Is departure for Morocco imminent? To make the most of your stay, here are the best areas to sleep in Marrakech!
Marrakech, known as the "red city," is Morocco's fourth-largest city, after Casablanca, Fez, and Tangier. With an area of 230 km² and 928,850 inhabitants, its size is comparable to that of the city of Marseille. Morocco received over 10.33 million visitors in 2016, with Marrakech being the most popular destination for French tourists. And for good reason: sunshine all year round, a breathtaking historical heritage, an incredible cultural richness. Another advantage in Morocco: French is widely used there, and there is no (or little) language barrier. Discover in which district to rent accommodation in Marrakech, this thousand-year-old city where the old meets the modern, for the greatest pleasure of the eyes.
Like all the big cities of the Maghreb, Marrakech has its old town - the Medina -, the unmissable part of the city. Next door is the new districts, notably Guéliz, which were created under the French protectorate.
Hivernage is the district where luxury and splendor attract wealthy tourists. Between the quest for authenticity, an “exotic” change of scenery at the gates of the Sahara, and Western-style life in the chic districts, Marrakech has several showcases to offer its visitors. Hotels, hostels, studios, Riads, apartments, villas, residences… finding accommodation in Marrakech will not be difficult. Here is our presentation of the neighborhoods where to stay.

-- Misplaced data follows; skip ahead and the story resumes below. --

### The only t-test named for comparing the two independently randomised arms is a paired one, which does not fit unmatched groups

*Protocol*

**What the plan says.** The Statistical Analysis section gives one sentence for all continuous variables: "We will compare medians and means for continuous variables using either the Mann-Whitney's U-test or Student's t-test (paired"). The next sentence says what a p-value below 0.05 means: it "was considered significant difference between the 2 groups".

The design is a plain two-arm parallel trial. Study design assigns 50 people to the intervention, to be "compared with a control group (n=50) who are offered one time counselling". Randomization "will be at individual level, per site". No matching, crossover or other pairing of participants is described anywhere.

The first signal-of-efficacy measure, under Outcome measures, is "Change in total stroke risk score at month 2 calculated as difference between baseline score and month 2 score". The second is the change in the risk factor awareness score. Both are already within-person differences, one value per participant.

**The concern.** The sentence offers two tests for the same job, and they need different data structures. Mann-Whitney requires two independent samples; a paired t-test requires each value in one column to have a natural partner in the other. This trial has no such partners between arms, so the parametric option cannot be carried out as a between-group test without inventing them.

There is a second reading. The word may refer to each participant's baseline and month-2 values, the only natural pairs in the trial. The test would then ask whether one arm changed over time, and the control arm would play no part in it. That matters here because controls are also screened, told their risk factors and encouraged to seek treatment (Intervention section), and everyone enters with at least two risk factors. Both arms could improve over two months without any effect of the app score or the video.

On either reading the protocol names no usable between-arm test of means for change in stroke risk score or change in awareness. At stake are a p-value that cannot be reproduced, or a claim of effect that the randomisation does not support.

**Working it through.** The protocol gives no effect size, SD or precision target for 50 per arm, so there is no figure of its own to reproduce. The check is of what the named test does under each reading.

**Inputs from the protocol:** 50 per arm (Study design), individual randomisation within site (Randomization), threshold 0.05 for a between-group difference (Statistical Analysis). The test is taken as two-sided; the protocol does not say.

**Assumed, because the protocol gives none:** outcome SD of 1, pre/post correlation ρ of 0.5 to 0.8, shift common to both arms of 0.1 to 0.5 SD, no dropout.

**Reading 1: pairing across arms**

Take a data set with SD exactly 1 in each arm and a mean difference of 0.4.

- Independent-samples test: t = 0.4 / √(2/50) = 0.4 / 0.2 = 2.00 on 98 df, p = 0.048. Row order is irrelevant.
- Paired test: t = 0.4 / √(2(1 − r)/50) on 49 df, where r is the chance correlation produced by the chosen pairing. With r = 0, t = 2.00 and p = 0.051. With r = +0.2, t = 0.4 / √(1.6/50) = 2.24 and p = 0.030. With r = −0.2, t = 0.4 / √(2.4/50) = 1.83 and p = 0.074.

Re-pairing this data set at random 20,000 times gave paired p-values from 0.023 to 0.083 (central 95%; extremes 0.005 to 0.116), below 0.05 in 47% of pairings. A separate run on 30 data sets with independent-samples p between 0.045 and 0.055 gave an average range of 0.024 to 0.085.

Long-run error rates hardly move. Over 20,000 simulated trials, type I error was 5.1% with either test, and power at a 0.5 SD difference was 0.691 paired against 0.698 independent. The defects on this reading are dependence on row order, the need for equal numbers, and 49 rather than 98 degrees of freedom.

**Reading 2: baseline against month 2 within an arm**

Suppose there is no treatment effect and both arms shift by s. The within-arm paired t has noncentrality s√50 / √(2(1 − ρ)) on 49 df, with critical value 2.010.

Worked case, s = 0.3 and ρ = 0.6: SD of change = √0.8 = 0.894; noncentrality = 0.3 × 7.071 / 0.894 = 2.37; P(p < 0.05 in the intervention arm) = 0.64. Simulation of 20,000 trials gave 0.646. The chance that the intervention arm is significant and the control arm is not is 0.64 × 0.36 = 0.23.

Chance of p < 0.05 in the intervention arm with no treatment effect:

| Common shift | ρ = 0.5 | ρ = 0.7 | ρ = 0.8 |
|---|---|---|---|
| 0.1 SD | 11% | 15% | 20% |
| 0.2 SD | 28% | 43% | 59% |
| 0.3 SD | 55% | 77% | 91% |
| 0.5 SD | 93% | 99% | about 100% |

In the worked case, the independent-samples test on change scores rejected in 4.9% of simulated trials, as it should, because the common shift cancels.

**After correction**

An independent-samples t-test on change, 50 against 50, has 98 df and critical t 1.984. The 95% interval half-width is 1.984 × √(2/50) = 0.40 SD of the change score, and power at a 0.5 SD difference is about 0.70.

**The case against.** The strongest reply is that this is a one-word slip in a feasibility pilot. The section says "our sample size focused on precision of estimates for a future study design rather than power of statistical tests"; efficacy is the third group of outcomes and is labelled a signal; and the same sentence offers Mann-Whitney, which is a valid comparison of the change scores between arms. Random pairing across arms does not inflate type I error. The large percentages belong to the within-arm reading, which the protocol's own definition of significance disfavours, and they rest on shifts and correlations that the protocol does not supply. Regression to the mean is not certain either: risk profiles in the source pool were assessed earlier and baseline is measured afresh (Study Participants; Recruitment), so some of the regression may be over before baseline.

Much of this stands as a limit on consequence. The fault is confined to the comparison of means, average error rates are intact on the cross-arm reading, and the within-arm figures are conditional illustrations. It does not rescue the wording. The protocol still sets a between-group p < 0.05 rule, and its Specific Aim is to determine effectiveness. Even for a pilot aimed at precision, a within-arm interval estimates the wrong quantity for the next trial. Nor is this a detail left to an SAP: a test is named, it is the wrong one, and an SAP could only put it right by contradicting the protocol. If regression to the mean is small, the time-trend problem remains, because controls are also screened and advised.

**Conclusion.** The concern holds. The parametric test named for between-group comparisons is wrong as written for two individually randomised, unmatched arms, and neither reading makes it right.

The old town which will soon be a thousand years old, it is in this district where the city of Marrakech was founded in 1071, by the Berber Empire of the Almoravids. In Medina, you'll find the majority of monuments, museums, and lodging options. If this is the historic district of Marrakech, it is also the most touristic: despite significant social differences - well-to-do tourists come to fill their cameras in front of the local population, who are much less well-to-do -, one will inevitably accost you to show you around the Medina (obviously for a few Dirhams) or to sell you a thousand and one things.
If you can find this oppressive atmosphere, you have to get used to it: this is also Morocco. The Medina is a city within the city, an endless maze of alleys, small souks, small squares, dead ends, mosques, madrassas – secular or religious schools in Arabic – and Riads: a labyrinth that one has also called a bazaar in the West. Staying in this district allows you to be close to everything, facing the mirror of passing time. Be careful, you will certainly hear the call to prayer in the early morning!
Built by the French during the protectorate imposed by the French colonial empire, in 1912, Guéliz is the western, modern district of Marrakech. It aims to be more progressive than the other districts of Medina, but it is also less charming. In the area, bars, restaurants, and large commercial and hotel brands are concentrated there: so you can eat there in fast food outlets – in Morocco, it would be a shame given the local culinary specialties… – before shopping in the large Western shops, and buy cheap clothes made in Pakistan or Bangladesh.
Do not miss the colorful botanical garden and the Berber Museum. The district, populated by the Moroccan middle class, is less turbulent than the old town. If you are looking for a peaceful stay, choose to book an apartment, hotel, or hostel in the area.